In what ways does Shakespeare make Banquo an important character in "Macbeth"? Use P.E.E. (Point, evidence, explain)

Expert Answers

An illustration of the letter 'A' in a speech bubbles

Banquo is an important character because he hears the prophecies and one applies to him, so he becomes a threat to Macbeth.

P.E.E. is a simple method for explicating quotations.  First you introduce your “point” or argument.  This should be one clear sentence.  Then you support the point with a quotation, which is your evidence.  The quotation should be relevant to prove your point.  Last, you explain the quotation and explain how it supports your point.  This will usually take at least two sentences.

The first step, of course, is to come up with your argument.  In this case, your point is that Banquo is an important character.  My first sentence is a good example of how to make a thesis clearly and succinctly.  Then you need to support this point with evidence.

Here are some example quotations with explanations.

Point:  Banquo becomes a threat to Macbeth because he hears the witches’ prophecies.


Good sir, why do you start; and seem to fear
Things that do sound so fair? I' the name of truth,
Are ye fantastical, or that indeed
Which outwardly ye show? (Act 1, Scene 3)

Explanation:  Banquo watches Macbeth very carefully and is curious about his reaction.  He calls the prophecies “fantastical” because they seem absurd and dangerous to him.  He is suspicious of the witches and their emotions.  Later, Macbeth will remember that Banquo was there and worry that Banquo knows that he killed Duncan to make the prophecies come true.

Point:  Banquo also threatens Macbeth’s claim to the throne because the witches make a prophecy that applies to him.


Do you not hope your children shall be kings,
When those that gave the thane of Cawdor to me
Promised no less to them? (Act 1, Scene 3)

Explanation:  Macbeth asks Banquo if he wants his children to be king.  He is concerned because even if he becomes king, if this prophecy comes true Banquo will threaten his line.  This is the reason he finally decides to kill Banquo and his son, to prevent this prophecy from happening.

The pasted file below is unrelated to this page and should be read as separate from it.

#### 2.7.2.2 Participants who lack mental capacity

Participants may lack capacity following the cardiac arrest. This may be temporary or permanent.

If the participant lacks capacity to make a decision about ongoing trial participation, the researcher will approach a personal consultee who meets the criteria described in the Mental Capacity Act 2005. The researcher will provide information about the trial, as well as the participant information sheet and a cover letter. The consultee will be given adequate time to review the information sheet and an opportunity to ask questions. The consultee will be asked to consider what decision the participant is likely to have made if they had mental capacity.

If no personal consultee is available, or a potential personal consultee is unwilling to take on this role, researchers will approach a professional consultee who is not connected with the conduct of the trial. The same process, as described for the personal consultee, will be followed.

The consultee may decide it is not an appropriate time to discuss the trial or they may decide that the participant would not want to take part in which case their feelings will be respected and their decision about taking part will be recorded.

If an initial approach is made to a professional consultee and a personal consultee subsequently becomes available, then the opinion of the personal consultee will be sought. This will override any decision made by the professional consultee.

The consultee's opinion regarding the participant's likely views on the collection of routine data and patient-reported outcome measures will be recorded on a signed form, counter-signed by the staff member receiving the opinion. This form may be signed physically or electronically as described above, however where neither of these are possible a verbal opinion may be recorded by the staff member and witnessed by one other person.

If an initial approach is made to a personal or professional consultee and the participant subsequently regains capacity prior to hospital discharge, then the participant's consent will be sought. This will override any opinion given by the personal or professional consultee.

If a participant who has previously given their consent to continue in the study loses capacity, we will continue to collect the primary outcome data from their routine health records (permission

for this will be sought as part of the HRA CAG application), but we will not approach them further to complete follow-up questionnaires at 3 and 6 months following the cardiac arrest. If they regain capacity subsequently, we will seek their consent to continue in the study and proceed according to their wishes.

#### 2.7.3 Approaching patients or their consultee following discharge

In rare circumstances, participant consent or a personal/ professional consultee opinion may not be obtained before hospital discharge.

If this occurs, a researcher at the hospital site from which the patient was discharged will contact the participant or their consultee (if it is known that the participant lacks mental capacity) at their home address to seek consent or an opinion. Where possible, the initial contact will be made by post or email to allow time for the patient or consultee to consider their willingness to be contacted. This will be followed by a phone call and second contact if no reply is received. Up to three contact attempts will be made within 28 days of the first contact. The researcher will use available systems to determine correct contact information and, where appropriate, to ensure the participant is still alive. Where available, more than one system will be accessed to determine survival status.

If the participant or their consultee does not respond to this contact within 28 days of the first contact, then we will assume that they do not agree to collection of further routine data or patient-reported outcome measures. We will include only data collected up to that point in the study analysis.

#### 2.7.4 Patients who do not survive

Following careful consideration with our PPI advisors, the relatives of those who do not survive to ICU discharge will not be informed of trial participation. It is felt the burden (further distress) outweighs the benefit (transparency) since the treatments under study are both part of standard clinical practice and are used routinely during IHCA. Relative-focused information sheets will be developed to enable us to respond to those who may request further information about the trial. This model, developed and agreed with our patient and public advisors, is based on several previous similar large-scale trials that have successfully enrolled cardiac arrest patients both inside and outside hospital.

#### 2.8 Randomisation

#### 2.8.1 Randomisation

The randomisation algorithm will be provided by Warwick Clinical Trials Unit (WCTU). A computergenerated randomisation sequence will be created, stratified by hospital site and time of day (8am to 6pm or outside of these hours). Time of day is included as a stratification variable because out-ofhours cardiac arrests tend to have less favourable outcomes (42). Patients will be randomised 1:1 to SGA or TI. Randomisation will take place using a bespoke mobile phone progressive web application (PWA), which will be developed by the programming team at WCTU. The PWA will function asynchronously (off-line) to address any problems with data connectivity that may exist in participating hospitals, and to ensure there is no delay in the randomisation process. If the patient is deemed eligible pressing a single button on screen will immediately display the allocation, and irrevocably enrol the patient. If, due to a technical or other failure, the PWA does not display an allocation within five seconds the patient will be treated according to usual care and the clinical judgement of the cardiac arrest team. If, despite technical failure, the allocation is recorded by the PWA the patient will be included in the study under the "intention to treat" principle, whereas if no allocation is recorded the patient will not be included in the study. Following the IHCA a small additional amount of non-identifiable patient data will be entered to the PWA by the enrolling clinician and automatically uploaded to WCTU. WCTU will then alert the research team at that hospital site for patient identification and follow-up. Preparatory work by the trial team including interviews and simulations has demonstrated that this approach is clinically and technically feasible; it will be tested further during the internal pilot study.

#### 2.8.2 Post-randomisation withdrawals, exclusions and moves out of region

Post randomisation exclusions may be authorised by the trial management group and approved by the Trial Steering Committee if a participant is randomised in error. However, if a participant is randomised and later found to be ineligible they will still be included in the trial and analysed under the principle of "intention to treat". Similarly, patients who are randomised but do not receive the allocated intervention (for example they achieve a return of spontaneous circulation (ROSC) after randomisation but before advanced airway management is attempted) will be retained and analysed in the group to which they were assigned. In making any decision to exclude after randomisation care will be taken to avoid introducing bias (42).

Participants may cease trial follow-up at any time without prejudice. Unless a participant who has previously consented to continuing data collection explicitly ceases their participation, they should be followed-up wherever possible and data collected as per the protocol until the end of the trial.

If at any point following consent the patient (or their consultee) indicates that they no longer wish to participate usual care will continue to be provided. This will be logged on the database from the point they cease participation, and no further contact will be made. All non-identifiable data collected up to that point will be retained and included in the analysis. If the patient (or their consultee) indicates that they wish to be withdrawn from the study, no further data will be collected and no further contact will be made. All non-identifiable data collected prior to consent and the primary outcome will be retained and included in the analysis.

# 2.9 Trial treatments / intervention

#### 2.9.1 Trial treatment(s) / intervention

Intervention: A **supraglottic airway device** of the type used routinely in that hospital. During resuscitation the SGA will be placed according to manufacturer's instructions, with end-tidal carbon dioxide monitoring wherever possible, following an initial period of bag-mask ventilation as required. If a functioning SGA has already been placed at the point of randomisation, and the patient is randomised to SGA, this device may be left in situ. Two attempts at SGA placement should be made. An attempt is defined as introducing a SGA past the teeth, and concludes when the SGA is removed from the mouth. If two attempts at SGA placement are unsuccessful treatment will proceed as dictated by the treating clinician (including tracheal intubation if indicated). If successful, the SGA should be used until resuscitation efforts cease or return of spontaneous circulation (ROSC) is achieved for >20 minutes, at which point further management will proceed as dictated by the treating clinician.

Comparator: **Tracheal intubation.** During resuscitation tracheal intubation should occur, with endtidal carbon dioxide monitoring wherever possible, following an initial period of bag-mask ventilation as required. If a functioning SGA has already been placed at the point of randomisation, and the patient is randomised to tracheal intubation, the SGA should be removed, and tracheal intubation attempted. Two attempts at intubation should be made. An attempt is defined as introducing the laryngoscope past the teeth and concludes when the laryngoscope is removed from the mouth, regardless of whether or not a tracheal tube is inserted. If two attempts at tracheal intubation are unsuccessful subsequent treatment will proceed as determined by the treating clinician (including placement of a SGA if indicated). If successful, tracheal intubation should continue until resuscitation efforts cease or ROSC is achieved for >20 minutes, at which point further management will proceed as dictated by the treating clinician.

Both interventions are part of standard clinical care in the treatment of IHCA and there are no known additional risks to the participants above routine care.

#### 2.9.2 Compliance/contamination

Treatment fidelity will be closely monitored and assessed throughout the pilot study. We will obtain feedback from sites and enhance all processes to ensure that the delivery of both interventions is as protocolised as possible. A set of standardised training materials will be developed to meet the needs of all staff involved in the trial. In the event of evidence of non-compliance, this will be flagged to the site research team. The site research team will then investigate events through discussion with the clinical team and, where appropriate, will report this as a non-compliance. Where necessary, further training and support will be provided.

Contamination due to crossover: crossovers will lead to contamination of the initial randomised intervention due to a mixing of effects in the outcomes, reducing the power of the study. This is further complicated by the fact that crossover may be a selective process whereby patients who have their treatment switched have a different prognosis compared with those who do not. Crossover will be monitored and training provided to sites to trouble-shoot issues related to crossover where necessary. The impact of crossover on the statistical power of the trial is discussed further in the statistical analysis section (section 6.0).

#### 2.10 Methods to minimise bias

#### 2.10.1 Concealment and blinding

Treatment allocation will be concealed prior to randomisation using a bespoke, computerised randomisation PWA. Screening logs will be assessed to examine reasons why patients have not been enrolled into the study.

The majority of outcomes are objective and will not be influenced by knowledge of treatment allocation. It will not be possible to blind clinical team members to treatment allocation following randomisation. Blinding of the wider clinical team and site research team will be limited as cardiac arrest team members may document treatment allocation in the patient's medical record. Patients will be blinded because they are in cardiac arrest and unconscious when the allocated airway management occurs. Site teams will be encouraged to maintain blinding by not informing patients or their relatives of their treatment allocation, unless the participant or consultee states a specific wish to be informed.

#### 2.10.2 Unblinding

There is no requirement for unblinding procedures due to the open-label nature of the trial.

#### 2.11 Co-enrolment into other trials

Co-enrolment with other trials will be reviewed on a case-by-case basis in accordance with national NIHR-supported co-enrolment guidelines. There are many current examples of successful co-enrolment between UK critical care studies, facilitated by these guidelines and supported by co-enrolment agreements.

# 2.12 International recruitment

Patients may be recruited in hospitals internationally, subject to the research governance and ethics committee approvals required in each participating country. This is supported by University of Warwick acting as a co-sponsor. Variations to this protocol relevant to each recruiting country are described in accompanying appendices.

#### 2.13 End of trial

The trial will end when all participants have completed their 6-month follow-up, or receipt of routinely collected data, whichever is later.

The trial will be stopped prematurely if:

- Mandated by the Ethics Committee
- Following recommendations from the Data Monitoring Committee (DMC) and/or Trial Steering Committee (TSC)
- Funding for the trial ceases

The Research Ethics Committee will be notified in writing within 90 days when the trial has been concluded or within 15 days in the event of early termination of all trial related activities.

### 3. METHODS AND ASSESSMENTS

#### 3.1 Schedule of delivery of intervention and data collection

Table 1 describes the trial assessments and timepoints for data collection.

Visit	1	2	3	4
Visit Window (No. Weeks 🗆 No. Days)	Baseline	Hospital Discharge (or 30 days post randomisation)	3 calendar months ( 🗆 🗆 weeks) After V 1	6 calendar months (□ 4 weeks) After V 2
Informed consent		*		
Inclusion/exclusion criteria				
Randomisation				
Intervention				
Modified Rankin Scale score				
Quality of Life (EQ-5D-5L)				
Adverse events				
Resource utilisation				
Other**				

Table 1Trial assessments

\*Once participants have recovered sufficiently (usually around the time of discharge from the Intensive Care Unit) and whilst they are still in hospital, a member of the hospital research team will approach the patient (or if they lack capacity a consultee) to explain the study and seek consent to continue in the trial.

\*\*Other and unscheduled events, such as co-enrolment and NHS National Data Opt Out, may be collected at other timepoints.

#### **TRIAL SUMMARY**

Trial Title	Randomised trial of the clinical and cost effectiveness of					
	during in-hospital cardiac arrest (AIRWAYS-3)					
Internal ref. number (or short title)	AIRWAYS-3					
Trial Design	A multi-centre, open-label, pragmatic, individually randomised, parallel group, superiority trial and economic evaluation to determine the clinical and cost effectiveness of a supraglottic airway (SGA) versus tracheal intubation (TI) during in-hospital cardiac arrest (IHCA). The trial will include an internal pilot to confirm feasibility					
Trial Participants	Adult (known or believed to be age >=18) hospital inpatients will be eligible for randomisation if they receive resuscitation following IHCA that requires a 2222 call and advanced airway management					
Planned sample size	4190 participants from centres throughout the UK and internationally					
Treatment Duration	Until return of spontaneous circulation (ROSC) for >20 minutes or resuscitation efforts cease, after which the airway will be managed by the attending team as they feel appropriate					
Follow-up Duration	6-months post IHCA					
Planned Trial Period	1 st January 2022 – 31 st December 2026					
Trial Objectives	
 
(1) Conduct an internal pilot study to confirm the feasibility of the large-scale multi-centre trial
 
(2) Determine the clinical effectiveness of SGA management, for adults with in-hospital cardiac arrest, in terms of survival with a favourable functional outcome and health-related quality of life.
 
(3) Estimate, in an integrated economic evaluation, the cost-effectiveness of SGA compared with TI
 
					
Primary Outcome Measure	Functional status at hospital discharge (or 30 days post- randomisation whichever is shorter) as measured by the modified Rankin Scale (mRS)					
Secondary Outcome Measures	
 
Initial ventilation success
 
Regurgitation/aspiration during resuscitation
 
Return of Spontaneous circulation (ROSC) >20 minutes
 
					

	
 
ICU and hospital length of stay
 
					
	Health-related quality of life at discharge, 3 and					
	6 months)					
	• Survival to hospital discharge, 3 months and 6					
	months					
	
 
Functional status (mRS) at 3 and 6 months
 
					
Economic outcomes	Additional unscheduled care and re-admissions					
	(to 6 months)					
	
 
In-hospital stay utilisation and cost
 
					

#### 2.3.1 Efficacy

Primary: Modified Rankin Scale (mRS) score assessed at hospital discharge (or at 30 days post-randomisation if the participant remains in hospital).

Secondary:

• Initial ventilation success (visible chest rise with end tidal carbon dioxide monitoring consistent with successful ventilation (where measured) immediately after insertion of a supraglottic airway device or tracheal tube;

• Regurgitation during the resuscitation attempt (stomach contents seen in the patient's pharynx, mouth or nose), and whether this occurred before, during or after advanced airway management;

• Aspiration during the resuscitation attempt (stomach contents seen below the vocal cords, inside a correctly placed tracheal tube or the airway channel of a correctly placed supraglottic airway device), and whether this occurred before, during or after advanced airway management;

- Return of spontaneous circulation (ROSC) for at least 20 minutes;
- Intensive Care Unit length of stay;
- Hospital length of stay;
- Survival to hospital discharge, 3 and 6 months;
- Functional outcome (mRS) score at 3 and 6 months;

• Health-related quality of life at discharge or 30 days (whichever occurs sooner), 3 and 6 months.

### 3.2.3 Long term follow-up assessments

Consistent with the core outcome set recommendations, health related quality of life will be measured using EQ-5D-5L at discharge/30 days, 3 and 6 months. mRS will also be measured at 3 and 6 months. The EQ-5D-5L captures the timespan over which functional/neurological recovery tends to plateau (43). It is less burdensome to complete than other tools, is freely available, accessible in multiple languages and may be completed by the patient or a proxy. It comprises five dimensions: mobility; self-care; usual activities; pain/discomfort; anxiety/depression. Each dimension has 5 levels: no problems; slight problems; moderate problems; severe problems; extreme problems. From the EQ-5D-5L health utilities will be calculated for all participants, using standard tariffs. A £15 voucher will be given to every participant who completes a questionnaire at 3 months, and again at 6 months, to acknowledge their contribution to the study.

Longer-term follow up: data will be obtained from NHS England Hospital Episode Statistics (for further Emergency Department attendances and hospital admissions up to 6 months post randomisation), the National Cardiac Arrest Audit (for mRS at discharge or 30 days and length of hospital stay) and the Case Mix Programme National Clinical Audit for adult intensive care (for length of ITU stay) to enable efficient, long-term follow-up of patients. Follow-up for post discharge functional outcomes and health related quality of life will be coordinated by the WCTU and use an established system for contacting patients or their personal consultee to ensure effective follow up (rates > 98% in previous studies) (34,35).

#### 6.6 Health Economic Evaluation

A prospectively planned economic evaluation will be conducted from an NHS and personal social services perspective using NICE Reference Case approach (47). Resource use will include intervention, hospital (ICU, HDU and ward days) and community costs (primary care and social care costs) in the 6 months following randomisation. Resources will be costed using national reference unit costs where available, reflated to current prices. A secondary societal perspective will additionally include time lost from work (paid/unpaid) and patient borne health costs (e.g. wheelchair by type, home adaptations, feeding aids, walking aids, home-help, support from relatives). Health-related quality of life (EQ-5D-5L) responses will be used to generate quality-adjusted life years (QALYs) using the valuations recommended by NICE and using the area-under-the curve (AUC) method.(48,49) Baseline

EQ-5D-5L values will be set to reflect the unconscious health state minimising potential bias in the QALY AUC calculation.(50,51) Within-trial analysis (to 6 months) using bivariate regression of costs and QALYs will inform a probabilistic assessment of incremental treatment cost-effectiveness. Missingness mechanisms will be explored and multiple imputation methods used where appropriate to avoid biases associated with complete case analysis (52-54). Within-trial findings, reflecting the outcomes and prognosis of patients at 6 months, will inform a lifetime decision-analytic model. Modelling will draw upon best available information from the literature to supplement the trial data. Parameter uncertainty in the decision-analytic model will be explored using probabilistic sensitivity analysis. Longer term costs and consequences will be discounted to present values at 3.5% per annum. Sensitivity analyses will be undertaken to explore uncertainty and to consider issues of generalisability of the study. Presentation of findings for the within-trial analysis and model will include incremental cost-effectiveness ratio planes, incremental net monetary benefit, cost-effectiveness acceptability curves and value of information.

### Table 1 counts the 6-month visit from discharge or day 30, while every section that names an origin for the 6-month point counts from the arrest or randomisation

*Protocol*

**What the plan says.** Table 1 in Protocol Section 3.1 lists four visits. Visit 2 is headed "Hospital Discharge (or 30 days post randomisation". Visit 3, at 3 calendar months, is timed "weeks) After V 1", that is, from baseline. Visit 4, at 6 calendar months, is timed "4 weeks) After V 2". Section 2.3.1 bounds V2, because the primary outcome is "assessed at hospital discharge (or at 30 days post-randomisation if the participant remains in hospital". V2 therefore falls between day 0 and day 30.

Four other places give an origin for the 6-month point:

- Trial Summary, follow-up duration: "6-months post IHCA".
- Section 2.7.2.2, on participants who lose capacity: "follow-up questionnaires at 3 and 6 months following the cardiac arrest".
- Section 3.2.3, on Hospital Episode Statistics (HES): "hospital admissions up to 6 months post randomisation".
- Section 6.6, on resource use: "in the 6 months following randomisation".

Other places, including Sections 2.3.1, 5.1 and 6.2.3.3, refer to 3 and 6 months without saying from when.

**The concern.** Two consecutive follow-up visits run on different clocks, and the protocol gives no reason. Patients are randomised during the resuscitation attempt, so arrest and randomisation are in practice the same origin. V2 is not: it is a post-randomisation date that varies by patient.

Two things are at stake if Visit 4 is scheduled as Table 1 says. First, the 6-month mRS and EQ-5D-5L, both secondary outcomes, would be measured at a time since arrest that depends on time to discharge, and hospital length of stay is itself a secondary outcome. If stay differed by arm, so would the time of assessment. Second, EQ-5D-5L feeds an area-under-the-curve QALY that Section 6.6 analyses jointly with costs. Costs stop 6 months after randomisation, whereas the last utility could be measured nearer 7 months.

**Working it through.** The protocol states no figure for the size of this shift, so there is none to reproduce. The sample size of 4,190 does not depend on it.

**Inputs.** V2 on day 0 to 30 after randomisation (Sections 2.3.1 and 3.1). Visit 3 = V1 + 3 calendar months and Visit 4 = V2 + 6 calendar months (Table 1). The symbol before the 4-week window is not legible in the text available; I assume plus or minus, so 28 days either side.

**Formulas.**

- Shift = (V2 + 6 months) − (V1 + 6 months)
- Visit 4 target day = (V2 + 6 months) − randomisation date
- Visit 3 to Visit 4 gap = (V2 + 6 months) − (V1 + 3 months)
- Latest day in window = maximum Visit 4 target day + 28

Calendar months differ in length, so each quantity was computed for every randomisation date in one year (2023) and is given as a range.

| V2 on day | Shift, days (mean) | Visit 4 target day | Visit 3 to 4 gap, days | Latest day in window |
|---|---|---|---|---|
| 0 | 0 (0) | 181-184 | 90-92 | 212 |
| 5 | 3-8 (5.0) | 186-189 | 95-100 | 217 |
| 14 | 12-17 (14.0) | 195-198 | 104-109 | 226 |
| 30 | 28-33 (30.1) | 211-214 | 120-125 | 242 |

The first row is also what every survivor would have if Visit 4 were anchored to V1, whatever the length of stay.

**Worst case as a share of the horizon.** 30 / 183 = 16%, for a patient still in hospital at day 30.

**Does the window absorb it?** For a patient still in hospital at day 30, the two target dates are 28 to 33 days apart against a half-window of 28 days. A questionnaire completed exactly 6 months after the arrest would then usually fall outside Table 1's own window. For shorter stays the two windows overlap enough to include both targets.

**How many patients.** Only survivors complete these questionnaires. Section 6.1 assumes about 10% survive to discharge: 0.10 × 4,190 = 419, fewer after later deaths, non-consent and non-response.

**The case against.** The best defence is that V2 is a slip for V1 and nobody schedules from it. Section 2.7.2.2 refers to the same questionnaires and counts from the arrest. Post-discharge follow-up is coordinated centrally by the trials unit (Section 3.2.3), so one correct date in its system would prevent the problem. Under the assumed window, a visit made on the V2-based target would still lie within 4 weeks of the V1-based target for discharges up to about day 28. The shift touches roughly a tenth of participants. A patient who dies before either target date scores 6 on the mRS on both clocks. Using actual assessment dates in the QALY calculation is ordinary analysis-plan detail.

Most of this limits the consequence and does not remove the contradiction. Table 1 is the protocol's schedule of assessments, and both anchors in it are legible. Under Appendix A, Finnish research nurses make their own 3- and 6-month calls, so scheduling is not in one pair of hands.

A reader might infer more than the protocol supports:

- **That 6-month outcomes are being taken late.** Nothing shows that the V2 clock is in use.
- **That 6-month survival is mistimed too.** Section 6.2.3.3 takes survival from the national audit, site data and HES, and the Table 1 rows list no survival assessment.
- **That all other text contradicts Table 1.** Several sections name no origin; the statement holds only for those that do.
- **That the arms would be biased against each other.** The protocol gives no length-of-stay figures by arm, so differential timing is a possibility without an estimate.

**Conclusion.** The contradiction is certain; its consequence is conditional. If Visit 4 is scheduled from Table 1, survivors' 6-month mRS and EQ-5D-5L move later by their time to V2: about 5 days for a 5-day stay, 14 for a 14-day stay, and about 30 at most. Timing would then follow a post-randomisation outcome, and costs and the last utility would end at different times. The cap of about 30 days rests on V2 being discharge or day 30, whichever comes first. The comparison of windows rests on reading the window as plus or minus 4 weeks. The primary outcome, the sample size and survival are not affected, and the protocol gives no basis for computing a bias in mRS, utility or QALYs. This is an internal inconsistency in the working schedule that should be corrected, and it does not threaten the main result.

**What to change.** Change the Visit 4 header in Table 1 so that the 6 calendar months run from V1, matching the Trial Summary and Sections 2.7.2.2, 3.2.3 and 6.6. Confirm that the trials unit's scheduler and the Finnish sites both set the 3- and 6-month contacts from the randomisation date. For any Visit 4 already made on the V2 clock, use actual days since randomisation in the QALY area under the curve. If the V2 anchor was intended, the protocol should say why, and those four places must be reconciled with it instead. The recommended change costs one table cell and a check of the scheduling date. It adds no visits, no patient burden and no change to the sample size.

Point: Banquo becomes suspicious that Macbeth became king by killing Duncan.


Thou hast it now: king, Cawdor, Glamis, all,
As the weird women promised, and, I fear,
Thou play'dst most foully for't (Act 3, Scene 1)

Explanation: Banquo fears that Macbeth killed Duncan in order to become king. He notes that Macbeth has everything he was supposed to get, but he knows Macbeth’s ambition.  He does not think it is an accident that the witches’ prophecies came true.  It is due to this suspicion that Macbeth has him killed in this act.

Banquo is a threat to Macbeth for two reasons: he is the only one that knows about the prophecies, and his heirs are going to be king.  Macbeth is convinced that Banquo suspects he killed Duncan, and he is correct.  Banquo knows Macbeth too well.  However, Macbeth has to kill both Banquo and his son in order to prevent his line from claiming the throne.


Approved by eNotes Editorial Team

We’ll help your grades soar

Start your 48-hour free trial and unlock all the summaries, Q&A, and analyses you need to get better grades now.

  • 30,000+ book summaries
  • 20% study tools discount
  • Ad-free content
  • PDF downloads
  • 300,000+ answers
  • 5-star customer support
Start your 48-Hour Free Trial